The top 10 first round steals of the last 10 years

Everyone loves to focus on the lottery, but there are good players to be had in the late first round as well. A while back, I put together a list of the top second round picks of the modern era, so now I’m going to focus on those players that were drafted between pick #21 and pick #30 in the first round. (Note: If a player was drafted in the second round, even if they were taken with the #29 or #30 pick overall, they are ineligible to make the list. Sorry, Gilbert.) Since there are more star-quality players available in the 20’s, I’m limiting this list to the last ten drafts (i.e. 1999 through 2008).

It is sometimes tough to rank older players with newer players, but even if a younger player holds more trade value right now, I am going to take into account each player’s entire career. For the young guys, I have to project a little bit, so keep that in mind as you read and react. I feel great about the top eight guys, but there are a few players that missed the list that are pretty interchangeable with #9 and #10.

On with the list…

10. Aaron Brooks, Rockets
26th pick in 2007
I had to decide between Brooks and Nate Robinson here and went with Brooks given his fine performance in the playoffs this season (16.8 ppg, 3.4 apg, 42% from 3PT) and how Robinson’s numbers are a little inflated playing for Mike D’Antoni. Brooks is not a natural point guard, but his sharpshooting is a good fit given Houston’s inside-out attack. He’s small, but he’s quick and is able to score at the rim when given some daylight. The Rockets feel good enough about Brooks to trade Rafer Alston away midseason, so you have to like his upside.

9. Kendrick Perkins, Celtics
27th pick in 2003 (drafted by the Grizzlies)
In the world of “big” guys, I also considered Boris Diaw here, but it’s tough to pass on a 6’10” 24-year-old who averaged 8.5 points, 8.1 rebounds and 2.0 blocks per game on a team loaded with vets. Without Kevin Garnett in the playoffs, the C’s needed Perkins to step up his game and he responded with 11.9 points, 11.6 boards and 2.6 blocks per contest. He also did a pretty good job on Dwight Howard, who had his worst numbers of the playoffs against the Celtics.

8. David Lee, Knicks
30th pick in 2005
Isiah Thomas couldn’t make a good trade to save his life, but he could spot talent in the draft. Lee has turned out to be a steal with the last pick in the 2005 draft. He’s an athletic lefty whose best traits are his hustle and smarts. In just his fourth season, Lee averaged 16.0 points and 11.7 rebounds per game, which made him one of the most consistent double-double guys in the league. His stock is so high right now that the Knicks might be able to use him as trade bait in order to land Chris Bosh or Amare Stoudemire. Maybe they’d be better off sticking with Lee…

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Breaking down the Jason Richarson trade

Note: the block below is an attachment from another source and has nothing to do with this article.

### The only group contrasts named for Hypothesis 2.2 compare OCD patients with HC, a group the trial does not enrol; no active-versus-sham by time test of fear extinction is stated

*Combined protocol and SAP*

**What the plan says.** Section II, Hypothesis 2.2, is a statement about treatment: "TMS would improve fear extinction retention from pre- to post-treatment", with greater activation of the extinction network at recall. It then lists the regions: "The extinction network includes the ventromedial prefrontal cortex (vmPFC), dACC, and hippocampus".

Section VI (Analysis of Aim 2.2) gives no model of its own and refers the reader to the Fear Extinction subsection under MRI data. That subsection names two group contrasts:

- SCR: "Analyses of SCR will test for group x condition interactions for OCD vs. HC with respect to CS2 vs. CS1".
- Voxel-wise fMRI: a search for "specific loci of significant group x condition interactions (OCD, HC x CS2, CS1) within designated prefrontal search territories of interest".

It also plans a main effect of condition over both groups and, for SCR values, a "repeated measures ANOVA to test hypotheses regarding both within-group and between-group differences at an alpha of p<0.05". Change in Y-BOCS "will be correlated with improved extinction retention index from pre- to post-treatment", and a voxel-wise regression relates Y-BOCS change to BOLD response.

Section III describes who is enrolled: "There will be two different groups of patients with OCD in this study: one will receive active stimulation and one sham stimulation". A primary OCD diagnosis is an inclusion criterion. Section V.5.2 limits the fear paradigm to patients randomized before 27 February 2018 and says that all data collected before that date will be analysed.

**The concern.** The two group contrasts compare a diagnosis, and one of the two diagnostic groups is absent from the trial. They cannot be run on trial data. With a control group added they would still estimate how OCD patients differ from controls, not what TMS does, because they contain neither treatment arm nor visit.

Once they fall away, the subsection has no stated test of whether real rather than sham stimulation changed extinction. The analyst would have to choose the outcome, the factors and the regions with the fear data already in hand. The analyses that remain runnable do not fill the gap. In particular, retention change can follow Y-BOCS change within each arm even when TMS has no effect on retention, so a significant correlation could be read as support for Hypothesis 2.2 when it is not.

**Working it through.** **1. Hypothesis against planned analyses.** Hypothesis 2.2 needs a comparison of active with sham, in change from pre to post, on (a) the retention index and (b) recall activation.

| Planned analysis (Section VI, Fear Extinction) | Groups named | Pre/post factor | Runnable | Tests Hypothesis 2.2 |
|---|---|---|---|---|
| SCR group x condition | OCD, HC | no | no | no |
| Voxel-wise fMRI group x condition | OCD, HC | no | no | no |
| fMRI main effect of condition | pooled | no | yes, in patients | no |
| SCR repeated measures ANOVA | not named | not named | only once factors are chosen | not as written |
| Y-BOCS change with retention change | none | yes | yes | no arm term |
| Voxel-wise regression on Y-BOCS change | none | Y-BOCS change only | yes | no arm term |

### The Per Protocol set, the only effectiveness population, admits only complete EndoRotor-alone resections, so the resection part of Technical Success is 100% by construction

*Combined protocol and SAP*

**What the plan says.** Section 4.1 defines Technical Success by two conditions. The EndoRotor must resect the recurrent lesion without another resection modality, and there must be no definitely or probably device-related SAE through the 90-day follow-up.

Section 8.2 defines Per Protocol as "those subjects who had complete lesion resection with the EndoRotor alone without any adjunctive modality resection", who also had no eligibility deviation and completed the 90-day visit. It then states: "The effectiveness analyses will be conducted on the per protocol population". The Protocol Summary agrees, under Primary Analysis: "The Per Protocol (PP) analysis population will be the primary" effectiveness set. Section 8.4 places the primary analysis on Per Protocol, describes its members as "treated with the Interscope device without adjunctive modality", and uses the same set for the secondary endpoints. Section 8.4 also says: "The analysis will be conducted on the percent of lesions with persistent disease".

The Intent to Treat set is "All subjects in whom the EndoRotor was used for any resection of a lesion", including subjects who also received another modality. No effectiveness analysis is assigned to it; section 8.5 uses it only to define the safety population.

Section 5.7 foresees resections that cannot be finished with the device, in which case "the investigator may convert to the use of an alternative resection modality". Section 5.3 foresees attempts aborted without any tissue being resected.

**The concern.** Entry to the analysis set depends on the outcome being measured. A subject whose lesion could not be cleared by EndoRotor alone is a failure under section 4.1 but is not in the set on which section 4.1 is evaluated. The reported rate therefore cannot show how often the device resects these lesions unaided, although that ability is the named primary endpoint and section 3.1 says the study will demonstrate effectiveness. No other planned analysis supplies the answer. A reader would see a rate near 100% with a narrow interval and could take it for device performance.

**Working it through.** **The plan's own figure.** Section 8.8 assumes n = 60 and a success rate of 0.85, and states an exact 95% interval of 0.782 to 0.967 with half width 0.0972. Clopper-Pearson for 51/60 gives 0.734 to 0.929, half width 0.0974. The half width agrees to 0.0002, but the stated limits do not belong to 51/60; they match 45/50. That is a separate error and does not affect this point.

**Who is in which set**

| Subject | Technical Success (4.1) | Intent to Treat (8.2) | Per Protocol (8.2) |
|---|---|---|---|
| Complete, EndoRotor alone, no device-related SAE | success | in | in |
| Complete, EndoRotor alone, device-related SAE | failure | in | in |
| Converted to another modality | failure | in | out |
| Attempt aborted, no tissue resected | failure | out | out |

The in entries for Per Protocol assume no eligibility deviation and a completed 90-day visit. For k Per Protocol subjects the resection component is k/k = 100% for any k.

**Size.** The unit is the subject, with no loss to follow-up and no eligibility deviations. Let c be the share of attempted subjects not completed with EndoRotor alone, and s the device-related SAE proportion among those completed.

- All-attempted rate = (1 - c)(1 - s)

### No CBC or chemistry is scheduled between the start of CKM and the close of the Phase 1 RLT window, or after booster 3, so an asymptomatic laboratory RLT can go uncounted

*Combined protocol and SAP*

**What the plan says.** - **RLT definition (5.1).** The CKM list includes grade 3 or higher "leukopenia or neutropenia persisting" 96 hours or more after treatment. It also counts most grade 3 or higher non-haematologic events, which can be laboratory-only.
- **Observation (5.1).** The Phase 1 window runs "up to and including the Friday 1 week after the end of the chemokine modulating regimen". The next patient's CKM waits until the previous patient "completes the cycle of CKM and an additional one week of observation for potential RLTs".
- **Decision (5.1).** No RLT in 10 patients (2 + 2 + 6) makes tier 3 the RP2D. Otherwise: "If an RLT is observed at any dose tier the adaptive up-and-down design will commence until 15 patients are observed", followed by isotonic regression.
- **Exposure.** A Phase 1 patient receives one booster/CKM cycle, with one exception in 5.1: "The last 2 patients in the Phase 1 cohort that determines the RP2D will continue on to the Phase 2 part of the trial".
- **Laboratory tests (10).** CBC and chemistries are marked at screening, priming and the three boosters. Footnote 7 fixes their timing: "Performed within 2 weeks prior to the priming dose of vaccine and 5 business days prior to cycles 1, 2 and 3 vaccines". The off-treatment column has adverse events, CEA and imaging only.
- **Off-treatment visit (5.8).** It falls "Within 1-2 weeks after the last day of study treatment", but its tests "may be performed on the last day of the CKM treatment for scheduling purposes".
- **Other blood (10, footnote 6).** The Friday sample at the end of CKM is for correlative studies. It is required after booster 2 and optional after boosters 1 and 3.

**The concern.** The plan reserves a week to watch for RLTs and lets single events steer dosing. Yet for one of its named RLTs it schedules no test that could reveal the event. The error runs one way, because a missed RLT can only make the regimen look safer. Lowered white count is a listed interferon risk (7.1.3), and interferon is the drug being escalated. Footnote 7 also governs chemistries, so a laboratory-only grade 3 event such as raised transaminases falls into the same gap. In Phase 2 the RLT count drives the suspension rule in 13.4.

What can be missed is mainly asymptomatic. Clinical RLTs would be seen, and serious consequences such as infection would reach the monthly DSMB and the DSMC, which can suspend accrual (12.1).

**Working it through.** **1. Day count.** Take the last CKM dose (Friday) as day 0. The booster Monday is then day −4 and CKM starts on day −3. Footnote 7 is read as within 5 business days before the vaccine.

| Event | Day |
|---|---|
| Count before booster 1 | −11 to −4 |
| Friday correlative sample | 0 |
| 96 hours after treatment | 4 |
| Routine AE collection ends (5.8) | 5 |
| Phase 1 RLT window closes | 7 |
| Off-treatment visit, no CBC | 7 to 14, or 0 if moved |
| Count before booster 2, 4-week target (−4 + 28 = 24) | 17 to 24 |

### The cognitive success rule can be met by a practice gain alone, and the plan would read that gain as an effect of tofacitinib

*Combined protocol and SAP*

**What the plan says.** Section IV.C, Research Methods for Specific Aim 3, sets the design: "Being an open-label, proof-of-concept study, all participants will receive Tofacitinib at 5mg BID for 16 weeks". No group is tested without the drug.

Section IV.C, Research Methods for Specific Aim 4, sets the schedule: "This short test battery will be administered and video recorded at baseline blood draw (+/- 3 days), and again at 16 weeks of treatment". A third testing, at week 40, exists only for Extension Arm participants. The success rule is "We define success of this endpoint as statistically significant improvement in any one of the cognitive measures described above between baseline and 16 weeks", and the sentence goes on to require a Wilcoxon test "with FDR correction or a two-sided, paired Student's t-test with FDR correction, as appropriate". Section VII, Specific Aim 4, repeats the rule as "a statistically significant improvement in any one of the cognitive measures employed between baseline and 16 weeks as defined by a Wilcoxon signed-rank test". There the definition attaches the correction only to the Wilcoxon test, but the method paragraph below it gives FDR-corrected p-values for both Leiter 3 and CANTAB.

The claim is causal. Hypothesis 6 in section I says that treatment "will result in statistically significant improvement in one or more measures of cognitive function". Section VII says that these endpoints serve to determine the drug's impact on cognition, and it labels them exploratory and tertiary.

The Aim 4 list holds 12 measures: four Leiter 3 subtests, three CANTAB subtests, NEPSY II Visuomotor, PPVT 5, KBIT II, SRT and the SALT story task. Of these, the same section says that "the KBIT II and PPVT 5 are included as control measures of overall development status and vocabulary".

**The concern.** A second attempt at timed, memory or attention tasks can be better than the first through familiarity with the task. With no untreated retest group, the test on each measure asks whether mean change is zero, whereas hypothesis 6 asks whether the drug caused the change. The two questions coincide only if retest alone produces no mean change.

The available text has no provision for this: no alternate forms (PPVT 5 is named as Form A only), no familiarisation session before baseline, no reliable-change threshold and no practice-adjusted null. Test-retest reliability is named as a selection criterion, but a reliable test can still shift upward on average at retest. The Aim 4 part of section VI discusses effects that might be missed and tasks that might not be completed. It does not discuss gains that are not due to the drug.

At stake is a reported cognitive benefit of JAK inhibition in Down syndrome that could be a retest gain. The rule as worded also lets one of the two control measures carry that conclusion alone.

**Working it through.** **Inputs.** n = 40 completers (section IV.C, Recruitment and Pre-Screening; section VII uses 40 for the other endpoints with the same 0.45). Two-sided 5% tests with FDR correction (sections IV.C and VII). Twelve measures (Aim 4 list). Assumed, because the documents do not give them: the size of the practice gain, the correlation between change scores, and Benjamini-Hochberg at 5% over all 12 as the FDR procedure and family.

ESPN’s John Hollinger thinks that the Suns’ deal to acquire Jason Richardson is a veritable steal:

The deal for Jason Richardson, Jared Dudley and a 2010 second-round pick cost him only Raja Bell, Boris Diaw and Sean Singletary, and it immediately restores the Suns’ flagging hopes of breaking back into the West’s upper crust. Phoenix Suns GM Steve Kerr has faced a lot of questions during his short stewardship of the Suns, but the only question to ask after Wednesday’s trade with Charlotte is whether he was wearing a ski mask.

Raja Bell is not the player he was two years ago, so this trade is essentially Jason Richardson for Boris Diaw, so let’s take a look at each player’s numbers:

Richardson: 27 years-old, 18.7 ppg, 4.1 rpg, 2.6 apg, 44% FG%, 46% 3PT% (37% career)
Diaw: 26 years-old, 8.3 ppg, 3.8 rpg, 2.1 apg, 57% FG%

Since Diaw plays fewer minutes (24.5) than Richardson (35.1), it’s wise to compare their Player Efficiency Ratings as well. Richardson (16.97) is the 14th-ranked shooting guard while Diaw (13.47) is #48 amongst power forwards.

Steve Nash and Shaquille O’Neal are a little long in the tooth, so this is a “win now” move for the Suns. The trade doesn’t put them in bad shape for the summer of 2010, when they’ll have to re-sign Amare Stoudemire and try to attract another player to replace O’Neal and Nash, whose contracts expire after the 2009-10 season.

Richardson is a tremendous scorer and will fit nicely if the Suns try to push the tempo again. Currently, they are #14 in the league in pace, so with the arrival of O’Neal, and to a lesser extent Terry Porter, these are not the run-and-gun Suns that we saw under Mike D’Antoni. Even if they keep their current pace, Richardson is a good shooter and should thrive alongside willing passers like Nash, O’Neal and Grant Hill.

As for the Bobcats, I’d say that the Larry Brown Era is not off to a very good start.

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